When we analyzed IBC cell lines, we demonstrated that they also harbored an active PDGFRA. Data that was not reported in our publication but was presented at the 2012 International Inflammatory Breast Cancer Consortium meeting, suggested that PDGFRA was not mutant in IBC cells, rather it is mislocalized to the cytoplasm of the cell due to a possible defect in glycosylation6. The IBC cells express all four PDGF ligands, however, PDGF-BB was expressed at the highest levels and was expressed at 5-fold higher levels than conventional breast cancer cells. Taken together our data suggests that PDGFRA is packaged with PDGF-BB but is not properly localized to the plasma membrane. Instead, the receptor appears to remain active and signal in the cytoplasm of the IBC cell.
Targeting of PDGFRA by receptor tyrosine kinase (RTK) inhibitors is standard therapy for several cancers including GISTs. Imatanib (a.k.a. Gleevec or STI571) is the standard therapy for many cancers and its action is to prevent activation of the RTK. Unfortunately, as these tumors harbor a constitutively active form of the RTK, they become Imatinib resistant. Crenolanib (CP-868-596) was developed to target active PDGFR. With regards to monolayer growth, we demonstrated that IBC cells were refractory to Imatinib treatment over a 4,000-fold dose range. In contrast, the IBC cell growth was significantly inhibited by Crenolanib treatment at doses as low as 0.05 µM. A hallmark of IBC growth is the formation of tumor emboli in the dermal lymphatic vessels overlying the breast. Our laboratory developed an in vitro method to culture IBC cells as tumor emboli. In this system IBC cells were also refractory to Imatinib treatment but were highly sensitive to Crenolanib treatment, forming significantly fewer tumor emboli compared to vehicle control and Imatinib treated cells at all doses tested. Interestingly, Crenolanib did not lead to IBC cell death but instead cell cycle arrest in G2/M.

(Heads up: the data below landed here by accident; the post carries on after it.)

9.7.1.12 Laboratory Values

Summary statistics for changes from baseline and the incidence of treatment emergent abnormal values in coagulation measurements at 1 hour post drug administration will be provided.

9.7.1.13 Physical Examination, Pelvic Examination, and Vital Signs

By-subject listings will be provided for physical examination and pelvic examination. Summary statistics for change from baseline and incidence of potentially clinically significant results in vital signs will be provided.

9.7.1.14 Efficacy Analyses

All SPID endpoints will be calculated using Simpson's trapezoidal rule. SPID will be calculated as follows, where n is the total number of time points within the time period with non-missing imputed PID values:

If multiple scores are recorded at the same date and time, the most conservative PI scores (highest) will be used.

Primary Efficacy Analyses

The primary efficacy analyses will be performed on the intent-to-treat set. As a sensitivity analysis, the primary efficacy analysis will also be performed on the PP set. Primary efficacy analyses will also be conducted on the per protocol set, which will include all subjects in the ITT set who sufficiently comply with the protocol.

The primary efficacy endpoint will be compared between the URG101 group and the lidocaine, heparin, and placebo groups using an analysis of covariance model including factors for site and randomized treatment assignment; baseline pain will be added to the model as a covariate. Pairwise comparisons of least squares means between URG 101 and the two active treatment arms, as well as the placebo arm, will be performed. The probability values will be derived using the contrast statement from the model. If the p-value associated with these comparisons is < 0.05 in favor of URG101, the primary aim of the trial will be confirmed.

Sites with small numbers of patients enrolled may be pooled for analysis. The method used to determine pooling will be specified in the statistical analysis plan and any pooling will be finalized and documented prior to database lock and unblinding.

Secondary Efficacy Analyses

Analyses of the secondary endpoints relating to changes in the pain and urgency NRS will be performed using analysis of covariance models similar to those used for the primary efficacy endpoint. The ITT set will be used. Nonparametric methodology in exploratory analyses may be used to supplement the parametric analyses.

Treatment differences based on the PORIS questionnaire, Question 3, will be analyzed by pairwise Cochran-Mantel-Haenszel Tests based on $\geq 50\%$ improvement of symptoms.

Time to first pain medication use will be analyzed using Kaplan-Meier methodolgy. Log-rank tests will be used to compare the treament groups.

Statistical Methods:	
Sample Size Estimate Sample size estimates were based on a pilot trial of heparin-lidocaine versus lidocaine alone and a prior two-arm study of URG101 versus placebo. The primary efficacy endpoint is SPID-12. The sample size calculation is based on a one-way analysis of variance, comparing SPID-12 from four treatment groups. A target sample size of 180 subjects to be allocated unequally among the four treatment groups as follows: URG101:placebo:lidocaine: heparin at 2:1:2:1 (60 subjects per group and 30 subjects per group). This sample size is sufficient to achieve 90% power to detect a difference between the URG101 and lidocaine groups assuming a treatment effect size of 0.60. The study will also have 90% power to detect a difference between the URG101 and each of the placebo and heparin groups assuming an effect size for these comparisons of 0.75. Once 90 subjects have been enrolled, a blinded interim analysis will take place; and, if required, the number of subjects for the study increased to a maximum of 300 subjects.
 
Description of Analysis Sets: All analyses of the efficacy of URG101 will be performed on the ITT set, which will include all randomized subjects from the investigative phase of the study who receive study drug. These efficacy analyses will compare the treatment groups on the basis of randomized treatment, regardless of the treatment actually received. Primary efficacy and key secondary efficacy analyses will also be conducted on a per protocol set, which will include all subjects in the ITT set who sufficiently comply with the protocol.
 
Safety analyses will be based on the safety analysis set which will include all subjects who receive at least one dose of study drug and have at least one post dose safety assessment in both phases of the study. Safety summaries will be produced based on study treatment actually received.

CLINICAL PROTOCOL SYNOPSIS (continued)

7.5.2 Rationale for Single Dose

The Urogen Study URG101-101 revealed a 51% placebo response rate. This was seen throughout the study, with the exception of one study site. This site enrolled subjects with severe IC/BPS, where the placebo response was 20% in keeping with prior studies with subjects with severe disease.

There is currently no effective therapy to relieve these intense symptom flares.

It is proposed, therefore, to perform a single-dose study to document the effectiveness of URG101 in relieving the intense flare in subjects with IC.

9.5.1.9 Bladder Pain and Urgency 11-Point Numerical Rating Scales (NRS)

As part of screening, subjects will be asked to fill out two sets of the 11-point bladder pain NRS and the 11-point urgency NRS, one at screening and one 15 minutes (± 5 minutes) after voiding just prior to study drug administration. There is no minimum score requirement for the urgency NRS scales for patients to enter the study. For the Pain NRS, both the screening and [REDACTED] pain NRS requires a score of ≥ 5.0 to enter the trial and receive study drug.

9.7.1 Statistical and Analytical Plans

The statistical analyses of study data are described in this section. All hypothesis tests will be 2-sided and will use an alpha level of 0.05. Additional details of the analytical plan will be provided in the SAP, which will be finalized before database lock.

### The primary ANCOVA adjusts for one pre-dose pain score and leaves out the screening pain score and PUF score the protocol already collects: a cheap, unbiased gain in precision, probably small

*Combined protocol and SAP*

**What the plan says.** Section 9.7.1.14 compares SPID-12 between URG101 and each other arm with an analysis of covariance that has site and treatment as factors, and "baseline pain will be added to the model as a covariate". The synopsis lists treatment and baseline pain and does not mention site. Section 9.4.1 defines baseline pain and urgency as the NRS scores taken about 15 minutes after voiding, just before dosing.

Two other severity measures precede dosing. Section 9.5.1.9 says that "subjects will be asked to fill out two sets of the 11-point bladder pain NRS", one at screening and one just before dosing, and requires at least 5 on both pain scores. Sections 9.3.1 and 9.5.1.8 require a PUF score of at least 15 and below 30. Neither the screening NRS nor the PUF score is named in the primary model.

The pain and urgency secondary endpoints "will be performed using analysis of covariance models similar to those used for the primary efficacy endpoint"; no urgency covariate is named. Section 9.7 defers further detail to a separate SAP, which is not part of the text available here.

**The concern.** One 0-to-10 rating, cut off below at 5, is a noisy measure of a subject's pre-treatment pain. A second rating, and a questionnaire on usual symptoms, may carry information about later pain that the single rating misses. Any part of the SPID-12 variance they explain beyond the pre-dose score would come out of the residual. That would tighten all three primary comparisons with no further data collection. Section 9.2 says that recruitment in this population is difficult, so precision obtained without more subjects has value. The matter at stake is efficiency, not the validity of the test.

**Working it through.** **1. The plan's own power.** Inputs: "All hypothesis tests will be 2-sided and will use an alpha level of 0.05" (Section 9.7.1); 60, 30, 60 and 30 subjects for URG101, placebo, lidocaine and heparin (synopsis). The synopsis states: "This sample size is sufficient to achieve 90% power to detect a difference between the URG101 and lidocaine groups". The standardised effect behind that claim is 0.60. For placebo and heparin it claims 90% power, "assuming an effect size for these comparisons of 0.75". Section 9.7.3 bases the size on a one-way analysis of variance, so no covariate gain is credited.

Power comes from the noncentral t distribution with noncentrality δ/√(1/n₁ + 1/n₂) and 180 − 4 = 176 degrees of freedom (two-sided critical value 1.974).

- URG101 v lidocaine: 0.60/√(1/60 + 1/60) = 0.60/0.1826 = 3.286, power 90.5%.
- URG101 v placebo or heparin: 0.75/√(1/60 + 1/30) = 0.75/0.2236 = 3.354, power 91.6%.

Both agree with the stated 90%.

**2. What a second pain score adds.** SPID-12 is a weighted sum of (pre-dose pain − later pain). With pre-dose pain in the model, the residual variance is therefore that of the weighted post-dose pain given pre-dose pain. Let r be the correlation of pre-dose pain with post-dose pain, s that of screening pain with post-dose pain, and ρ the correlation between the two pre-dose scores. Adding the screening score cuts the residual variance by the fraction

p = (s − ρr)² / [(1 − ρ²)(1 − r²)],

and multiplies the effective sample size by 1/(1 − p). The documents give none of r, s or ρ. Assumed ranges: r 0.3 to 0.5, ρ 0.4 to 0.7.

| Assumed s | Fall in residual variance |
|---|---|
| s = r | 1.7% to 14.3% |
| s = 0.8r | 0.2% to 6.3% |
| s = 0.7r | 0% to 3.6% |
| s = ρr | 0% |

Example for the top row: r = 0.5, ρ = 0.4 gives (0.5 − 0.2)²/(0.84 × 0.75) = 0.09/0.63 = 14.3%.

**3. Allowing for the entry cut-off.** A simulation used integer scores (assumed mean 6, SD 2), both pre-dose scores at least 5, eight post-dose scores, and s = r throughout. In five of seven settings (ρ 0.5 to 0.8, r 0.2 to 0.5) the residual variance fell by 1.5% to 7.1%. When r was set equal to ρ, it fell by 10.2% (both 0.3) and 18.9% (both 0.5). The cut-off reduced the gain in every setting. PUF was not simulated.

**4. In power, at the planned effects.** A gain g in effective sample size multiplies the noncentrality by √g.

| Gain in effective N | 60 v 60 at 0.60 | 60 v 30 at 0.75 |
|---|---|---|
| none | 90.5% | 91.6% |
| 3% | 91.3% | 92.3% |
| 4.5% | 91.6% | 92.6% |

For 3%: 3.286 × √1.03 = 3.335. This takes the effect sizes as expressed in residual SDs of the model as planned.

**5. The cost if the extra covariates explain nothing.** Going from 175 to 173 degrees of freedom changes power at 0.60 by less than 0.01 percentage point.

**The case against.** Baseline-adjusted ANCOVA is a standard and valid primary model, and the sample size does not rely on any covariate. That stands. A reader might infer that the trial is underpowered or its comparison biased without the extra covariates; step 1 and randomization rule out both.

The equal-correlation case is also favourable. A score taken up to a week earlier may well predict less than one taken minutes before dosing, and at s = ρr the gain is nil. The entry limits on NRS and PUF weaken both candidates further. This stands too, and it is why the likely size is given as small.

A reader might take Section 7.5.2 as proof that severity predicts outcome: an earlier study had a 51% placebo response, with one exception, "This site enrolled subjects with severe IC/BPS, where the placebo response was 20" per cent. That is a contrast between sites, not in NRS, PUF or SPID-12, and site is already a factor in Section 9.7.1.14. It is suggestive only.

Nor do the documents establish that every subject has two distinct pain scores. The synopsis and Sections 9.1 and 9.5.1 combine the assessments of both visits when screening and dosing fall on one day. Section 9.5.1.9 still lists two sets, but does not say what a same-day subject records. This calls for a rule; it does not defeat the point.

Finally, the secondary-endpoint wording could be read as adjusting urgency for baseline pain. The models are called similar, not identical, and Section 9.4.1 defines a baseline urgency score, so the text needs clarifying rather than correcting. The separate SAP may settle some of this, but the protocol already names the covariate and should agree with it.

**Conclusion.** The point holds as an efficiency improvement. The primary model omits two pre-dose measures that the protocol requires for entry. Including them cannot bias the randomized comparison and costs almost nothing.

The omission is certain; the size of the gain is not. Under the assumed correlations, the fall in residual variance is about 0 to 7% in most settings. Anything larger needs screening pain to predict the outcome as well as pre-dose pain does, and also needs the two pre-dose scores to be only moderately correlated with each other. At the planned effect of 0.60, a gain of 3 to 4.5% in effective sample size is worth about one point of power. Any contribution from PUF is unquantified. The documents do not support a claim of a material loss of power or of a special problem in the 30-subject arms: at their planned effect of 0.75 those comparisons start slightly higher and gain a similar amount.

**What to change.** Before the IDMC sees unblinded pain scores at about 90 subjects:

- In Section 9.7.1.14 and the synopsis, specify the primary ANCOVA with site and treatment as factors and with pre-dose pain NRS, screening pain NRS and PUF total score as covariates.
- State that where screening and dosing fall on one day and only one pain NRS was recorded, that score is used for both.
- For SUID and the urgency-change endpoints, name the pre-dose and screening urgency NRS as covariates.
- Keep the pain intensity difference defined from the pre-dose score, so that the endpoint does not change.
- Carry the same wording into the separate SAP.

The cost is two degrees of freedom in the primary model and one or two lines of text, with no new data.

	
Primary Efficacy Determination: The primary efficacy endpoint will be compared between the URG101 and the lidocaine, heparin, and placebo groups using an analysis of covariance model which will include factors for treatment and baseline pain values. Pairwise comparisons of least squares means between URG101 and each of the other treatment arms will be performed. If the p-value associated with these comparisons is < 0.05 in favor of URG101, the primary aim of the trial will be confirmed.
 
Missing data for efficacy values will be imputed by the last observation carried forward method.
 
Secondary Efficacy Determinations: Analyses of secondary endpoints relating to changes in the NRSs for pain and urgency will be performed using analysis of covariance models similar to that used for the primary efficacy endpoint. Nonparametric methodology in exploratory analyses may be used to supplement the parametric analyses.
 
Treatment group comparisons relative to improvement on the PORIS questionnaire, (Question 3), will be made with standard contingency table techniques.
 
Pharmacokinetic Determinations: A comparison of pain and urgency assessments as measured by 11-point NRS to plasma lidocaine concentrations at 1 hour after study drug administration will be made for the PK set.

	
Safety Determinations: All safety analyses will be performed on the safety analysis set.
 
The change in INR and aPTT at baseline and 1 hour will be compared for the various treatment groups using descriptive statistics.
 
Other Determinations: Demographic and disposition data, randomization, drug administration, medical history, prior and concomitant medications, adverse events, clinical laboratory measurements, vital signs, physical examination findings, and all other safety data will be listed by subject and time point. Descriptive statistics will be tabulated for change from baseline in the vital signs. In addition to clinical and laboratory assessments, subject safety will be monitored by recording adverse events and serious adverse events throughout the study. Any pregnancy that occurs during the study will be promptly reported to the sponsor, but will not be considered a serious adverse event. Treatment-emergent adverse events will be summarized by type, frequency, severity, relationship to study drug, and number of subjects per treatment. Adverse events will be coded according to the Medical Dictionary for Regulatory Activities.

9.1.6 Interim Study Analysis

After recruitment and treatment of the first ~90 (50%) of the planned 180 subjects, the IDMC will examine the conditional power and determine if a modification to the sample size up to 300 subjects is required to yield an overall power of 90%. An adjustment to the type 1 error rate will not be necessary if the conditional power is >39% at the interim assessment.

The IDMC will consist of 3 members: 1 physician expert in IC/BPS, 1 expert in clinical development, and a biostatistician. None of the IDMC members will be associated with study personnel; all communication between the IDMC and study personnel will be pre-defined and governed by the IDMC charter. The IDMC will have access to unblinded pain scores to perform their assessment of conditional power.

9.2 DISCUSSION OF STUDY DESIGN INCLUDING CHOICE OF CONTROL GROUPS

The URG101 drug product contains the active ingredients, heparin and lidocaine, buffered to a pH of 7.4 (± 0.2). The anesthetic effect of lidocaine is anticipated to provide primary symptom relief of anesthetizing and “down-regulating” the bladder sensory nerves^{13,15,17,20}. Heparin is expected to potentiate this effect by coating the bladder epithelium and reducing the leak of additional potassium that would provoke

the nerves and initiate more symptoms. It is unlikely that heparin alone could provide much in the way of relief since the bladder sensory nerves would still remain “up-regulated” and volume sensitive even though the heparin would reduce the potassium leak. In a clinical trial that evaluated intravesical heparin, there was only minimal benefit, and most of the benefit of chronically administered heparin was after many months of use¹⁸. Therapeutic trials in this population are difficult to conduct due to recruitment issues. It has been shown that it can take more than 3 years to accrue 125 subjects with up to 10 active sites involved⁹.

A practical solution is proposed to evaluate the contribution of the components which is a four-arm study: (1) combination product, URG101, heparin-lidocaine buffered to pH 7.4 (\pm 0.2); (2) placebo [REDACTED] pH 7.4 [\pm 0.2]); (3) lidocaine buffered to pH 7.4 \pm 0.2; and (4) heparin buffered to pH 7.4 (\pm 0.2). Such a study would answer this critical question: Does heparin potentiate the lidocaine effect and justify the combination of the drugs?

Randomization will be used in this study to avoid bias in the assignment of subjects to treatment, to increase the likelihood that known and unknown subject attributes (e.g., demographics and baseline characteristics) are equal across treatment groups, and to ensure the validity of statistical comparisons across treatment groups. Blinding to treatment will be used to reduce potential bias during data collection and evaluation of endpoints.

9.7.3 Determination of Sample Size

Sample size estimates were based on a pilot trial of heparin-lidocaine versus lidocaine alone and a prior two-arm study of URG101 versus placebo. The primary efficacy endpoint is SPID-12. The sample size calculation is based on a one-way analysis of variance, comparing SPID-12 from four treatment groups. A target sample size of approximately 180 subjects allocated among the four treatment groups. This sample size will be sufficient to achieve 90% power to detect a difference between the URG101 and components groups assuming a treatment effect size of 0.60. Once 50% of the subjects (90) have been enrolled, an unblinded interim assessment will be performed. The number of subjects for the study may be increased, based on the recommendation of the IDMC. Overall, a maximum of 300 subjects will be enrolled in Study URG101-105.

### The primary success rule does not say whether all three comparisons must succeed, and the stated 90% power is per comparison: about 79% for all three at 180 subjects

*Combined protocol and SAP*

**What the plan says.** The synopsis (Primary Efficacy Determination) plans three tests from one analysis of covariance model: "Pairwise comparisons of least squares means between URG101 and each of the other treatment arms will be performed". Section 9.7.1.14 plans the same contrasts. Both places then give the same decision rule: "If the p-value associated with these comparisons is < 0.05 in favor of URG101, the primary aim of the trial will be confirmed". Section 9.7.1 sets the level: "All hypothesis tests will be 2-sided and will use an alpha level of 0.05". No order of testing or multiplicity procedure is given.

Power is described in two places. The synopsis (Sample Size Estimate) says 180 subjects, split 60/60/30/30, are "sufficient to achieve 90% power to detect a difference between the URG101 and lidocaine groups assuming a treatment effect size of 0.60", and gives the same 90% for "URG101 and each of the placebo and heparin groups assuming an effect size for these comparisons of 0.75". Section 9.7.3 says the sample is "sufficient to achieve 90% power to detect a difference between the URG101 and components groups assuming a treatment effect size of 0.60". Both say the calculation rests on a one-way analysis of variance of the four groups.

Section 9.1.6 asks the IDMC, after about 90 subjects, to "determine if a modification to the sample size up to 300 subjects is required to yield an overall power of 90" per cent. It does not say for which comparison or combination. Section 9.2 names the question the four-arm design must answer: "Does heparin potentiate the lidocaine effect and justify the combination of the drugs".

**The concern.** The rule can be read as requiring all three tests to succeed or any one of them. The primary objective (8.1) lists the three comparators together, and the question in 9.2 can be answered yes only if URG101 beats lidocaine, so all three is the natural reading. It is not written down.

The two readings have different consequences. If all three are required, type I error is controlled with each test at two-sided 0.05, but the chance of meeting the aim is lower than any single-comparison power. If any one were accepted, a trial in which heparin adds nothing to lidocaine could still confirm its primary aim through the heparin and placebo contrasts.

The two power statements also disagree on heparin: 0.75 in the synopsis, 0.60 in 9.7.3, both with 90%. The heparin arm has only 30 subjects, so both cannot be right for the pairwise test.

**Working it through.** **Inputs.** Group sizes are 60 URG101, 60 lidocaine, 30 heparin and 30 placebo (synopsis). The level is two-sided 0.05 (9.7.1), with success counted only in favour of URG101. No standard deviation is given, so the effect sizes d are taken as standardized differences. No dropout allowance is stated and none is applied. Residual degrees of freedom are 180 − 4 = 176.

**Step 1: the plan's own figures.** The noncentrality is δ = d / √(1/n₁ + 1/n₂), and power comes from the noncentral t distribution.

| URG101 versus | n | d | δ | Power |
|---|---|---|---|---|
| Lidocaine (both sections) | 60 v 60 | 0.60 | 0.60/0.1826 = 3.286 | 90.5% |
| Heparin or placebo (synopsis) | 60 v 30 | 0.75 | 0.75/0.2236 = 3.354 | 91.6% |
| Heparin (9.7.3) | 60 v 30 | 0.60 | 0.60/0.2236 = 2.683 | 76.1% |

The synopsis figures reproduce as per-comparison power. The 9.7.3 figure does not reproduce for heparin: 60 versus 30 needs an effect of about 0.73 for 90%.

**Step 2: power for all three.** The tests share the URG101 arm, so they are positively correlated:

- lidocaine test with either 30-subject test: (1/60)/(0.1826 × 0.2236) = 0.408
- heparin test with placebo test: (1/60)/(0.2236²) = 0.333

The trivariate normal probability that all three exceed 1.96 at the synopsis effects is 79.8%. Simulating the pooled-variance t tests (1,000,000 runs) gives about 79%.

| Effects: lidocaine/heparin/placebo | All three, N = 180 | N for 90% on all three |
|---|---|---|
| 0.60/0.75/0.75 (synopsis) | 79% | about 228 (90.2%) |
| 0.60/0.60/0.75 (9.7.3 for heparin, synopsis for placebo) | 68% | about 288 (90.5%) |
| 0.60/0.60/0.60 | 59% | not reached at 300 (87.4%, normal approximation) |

Crenolanib-induced cell cycle arrest led to a significant reduction in orthotopic IBC tumor growth. SUM149 IBC cells were injected into the mammary fat pad of 8-week old female athymic nude mice and grown to 200 mm3. Crenolanib treatment over a 10 day period led to a significant difference in vehicle versus treated tumor growth with tumors being 753.9 ± 116 mm3 and 197.6 ± 50.7 mm3 for control and treated tumors, respectively. Crenolanib treatment was halted and mice were allowed to progress, tumors doubled in size within a 5 day time period suggesting that the effects of the RTK inhibitor are tumoristatic.
Our study is the first to demonstrate that an active PDGFRA in IBC patients is associated with a shorter survival period. Further, our study suggests that PDGFRA can be effectively targeted with Crenolanib. The tumoristatic properties of Crenolanib, resulting in a G2/M arrest, might be exploited by combining the RTK inhibitor with chemotherapy.
G2/M arrest sensitizes cancer cells to radiation11,12 and also to chemotherapy13. Given the inferior results of the present aggressive treatment of IBC, new therapies are desperately needed and PDGFRA may provide a specific target that can be effectively exploited.